The Board of Estimates is offering the settlement, which the city was expected to approve Wednesday, to end a protracted court fight over the death of Deanna Green, then 14, whose foot rested against a fence touching an electrified underground cable at a 2006 church softball game in Druid Hill Park when she reached for a second fence, completing an electrical circuit and sending 280 volts through her body, the Baltimore Sun reported.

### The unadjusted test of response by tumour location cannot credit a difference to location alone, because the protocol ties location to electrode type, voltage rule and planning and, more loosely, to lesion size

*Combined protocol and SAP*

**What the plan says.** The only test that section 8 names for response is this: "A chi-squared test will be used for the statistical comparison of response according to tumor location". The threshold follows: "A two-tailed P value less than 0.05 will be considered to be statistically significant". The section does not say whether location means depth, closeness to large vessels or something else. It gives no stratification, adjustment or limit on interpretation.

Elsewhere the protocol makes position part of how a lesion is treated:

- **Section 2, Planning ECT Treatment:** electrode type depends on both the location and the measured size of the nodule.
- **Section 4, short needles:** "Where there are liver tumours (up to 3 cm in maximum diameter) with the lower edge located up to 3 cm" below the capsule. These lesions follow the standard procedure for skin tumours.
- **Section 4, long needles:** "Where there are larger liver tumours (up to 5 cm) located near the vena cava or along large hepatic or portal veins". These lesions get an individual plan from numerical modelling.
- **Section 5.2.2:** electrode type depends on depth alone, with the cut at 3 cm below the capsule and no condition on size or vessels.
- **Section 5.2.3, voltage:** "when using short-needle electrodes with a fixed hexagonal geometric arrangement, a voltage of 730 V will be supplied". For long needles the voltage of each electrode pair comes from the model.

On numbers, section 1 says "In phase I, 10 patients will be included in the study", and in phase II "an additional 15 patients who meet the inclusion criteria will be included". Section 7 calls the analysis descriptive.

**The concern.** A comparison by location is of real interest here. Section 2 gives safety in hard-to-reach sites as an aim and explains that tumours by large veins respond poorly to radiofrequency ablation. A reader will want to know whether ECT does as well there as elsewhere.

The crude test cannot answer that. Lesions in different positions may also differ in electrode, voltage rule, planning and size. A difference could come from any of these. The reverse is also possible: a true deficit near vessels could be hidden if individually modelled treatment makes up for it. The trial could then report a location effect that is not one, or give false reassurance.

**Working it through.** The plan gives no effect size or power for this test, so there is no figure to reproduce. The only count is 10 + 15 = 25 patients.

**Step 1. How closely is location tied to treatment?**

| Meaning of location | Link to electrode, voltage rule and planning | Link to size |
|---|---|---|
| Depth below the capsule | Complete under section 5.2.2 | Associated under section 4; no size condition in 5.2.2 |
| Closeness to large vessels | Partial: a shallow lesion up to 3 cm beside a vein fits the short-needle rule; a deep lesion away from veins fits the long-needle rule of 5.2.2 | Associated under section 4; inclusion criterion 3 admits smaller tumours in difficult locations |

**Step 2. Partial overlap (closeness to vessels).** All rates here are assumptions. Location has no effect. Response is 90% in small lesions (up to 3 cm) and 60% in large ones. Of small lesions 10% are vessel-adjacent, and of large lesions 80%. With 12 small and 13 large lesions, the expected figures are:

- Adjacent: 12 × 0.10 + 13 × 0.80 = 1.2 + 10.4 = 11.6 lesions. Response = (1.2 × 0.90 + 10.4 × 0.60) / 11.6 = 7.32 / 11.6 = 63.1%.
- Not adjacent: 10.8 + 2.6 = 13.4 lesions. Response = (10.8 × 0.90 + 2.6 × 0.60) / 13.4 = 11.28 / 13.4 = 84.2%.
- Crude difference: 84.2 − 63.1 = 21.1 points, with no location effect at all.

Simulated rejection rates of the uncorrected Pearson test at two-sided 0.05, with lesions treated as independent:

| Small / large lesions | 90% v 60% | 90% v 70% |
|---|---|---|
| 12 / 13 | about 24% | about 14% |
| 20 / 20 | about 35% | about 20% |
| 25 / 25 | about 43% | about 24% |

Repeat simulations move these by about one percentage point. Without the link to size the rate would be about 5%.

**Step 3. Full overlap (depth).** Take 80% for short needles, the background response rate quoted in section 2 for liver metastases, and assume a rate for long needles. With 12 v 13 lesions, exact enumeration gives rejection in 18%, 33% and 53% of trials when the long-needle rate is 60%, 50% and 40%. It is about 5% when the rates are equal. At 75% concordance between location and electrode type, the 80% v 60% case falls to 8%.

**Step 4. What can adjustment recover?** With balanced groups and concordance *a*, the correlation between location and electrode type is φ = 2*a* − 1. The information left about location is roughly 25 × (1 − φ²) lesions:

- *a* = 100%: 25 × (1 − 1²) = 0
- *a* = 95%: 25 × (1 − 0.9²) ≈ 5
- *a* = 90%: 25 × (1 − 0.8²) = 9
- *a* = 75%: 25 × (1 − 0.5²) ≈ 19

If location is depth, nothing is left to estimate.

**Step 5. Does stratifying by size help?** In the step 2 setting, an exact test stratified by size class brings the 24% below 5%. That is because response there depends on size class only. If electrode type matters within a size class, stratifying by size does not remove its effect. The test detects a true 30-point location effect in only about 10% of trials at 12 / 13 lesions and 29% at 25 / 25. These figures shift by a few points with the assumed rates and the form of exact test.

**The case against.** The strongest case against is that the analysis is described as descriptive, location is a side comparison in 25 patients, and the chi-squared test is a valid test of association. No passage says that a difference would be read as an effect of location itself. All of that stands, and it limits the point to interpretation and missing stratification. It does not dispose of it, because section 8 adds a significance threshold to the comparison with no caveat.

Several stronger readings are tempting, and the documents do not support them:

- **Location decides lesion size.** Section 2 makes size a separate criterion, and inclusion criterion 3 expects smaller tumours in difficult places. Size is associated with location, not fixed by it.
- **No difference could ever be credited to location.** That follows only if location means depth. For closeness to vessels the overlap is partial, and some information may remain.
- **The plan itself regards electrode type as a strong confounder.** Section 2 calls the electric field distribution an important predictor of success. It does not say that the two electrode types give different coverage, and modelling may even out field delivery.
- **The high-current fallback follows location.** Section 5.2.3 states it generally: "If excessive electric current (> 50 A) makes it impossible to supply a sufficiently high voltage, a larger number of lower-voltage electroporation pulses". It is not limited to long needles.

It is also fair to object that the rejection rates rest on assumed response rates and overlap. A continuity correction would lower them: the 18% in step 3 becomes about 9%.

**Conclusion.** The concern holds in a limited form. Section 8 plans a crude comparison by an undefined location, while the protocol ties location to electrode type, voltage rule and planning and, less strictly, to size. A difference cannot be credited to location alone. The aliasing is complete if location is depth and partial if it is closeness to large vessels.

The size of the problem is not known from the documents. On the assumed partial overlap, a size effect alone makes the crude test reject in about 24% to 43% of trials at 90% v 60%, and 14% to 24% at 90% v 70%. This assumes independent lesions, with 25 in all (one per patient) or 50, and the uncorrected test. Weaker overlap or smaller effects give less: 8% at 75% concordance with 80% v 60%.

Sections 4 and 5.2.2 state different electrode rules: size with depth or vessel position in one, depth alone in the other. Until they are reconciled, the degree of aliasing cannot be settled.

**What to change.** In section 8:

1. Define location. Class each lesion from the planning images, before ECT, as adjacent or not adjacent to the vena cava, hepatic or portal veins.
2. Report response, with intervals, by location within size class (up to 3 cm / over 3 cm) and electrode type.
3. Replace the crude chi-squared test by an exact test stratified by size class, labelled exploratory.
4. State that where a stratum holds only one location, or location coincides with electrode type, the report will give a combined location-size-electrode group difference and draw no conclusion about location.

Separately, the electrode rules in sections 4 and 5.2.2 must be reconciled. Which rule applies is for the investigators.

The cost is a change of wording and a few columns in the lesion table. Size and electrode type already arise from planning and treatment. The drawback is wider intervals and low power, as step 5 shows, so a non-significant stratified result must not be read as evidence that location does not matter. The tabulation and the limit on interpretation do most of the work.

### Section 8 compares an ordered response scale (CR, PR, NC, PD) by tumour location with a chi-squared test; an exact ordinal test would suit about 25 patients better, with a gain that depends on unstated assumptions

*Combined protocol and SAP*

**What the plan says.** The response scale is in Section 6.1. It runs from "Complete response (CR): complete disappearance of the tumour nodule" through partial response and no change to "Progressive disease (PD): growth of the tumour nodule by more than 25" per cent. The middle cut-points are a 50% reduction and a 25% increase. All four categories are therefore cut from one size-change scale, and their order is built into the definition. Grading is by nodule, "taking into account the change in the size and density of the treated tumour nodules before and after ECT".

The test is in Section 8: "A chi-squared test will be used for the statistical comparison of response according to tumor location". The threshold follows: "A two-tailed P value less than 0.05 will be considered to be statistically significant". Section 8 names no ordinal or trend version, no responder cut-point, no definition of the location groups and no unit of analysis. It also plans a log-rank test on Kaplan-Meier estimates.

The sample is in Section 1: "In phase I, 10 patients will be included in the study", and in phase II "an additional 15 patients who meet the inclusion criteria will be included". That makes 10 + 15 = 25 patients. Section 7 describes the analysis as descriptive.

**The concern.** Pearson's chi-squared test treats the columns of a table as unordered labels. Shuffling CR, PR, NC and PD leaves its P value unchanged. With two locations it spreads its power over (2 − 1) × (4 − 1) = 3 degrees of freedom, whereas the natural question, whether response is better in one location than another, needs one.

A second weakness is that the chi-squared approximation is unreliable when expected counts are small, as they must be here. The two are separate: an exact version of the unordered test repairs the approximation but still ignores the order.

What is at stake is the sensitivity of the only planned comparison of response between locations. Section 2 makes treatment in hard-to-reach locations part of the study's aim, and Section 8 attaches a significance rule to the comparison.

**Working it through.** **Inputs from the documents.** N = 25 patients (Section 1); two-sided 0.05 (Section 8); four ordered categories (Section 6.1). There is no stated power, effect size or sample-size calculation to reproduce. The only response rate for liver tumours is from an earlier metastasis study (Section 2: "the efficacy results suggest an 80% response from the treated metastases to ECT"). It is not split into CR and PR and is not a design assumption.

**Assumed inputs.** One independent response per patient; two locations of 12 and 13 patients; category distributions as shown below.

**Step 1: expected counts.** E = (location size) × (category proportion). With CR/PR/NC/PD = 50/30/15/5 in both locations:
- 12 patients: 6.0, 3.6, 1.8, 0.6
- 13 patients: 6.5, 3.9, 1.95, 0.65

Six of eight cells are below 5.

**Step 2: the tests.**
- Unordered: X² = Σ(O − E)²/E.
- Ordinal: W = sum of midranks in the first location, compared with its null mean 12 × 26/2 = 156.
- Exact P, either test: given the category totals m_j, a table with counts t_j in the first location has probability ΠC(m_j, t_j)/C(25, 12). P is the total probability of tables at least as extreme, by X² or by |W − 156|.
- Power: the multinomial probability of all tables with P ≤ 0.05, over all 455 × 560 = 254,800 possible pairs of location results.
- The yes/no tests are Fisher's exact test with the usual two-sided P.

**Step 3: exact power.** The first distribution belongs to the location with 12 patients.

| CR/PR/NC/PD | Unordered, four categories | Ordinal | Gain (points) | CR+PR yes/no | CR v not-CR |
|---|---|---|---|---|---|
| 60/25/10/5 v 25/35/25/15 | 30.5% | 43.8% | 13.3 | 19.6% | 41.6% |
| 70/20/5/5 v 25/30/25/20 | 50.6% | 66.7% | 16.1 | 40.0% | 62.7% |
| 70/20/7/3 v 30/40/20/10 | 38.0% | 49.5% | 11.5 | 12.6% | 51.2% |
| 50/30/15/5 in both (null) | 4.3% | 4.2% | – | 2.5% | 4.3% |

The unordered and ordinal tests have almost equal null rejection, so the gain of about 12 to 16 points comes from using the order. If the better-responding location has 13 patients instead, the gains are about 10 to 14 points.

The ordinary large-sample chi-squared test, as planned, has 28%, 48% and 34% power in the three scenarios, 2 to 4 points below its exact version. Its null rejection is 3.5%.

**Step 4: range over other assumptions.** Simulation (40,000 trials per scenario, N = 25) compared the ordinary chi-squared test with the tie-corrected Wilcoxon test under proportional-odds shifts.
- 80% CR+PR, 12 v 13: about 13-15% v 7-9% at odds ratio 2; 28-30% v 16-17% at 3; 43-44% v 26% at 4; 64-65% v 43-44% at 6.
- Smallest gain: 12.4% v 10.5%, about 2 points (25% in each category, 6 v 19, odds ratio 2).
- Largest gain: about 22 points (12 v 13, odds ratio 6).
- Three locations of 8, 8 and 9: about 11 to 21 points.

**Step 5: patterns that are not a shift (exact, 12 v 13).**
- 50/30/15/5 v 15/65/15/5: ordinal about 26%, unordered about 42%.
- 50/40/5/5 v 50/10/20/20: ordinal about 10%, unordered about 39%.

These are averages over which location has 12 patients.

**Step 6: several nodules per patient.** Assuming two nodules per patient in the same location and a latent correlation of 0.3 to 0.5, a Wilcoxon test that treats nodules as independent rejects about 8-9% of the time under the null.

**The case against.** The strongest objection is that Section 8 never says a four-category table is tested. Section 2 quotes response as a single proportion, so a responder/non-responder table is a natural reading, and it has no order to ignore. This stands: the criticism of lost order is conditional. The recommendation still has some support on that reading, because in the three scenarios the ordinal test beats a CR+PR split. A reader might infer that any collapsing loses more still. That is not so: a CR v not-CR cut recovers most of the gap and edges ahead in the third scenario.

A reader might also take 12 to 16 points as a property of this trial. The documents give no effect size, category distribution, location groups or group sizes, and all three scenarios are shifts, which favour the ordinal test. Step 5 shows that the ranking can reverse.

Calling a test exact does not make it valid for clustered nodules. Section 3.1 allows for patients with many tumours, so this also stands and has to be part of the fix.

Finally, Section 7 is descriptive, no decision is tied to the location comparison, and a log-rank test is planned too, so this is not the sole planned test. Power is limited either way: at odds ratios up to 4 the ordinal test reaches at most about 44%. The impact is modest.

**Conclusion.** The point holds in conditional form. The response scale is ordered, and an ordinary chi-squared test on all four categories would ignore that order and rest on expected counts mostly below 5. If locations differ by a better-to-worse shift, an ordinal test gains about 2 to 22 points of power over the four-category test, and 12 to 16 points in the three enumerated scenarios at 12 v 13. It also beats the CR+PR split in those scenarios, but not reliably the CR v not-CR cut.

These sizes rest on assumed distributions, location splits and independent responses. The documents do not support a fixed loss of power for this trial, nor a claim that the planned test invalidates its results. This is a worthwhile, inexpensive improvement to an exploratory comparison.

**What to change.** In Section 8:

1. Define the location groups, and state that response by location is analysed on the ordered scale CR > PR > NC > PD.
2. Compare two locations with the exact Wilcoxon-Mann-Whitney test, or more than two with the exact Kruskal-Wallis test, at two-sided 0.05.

The former Colts lineman and his wife, Nancy, have become the public face of the danger of "lethal contact voltage," and have helped win legislation in several states calling for increased monitoring for stray and contact electricity, the newspaper noted.
"We don't want this to happen to anyone else," Green said Tuesday after the announcement of the settlement. "We feel this issue is going to help Baltimore become a safer place."
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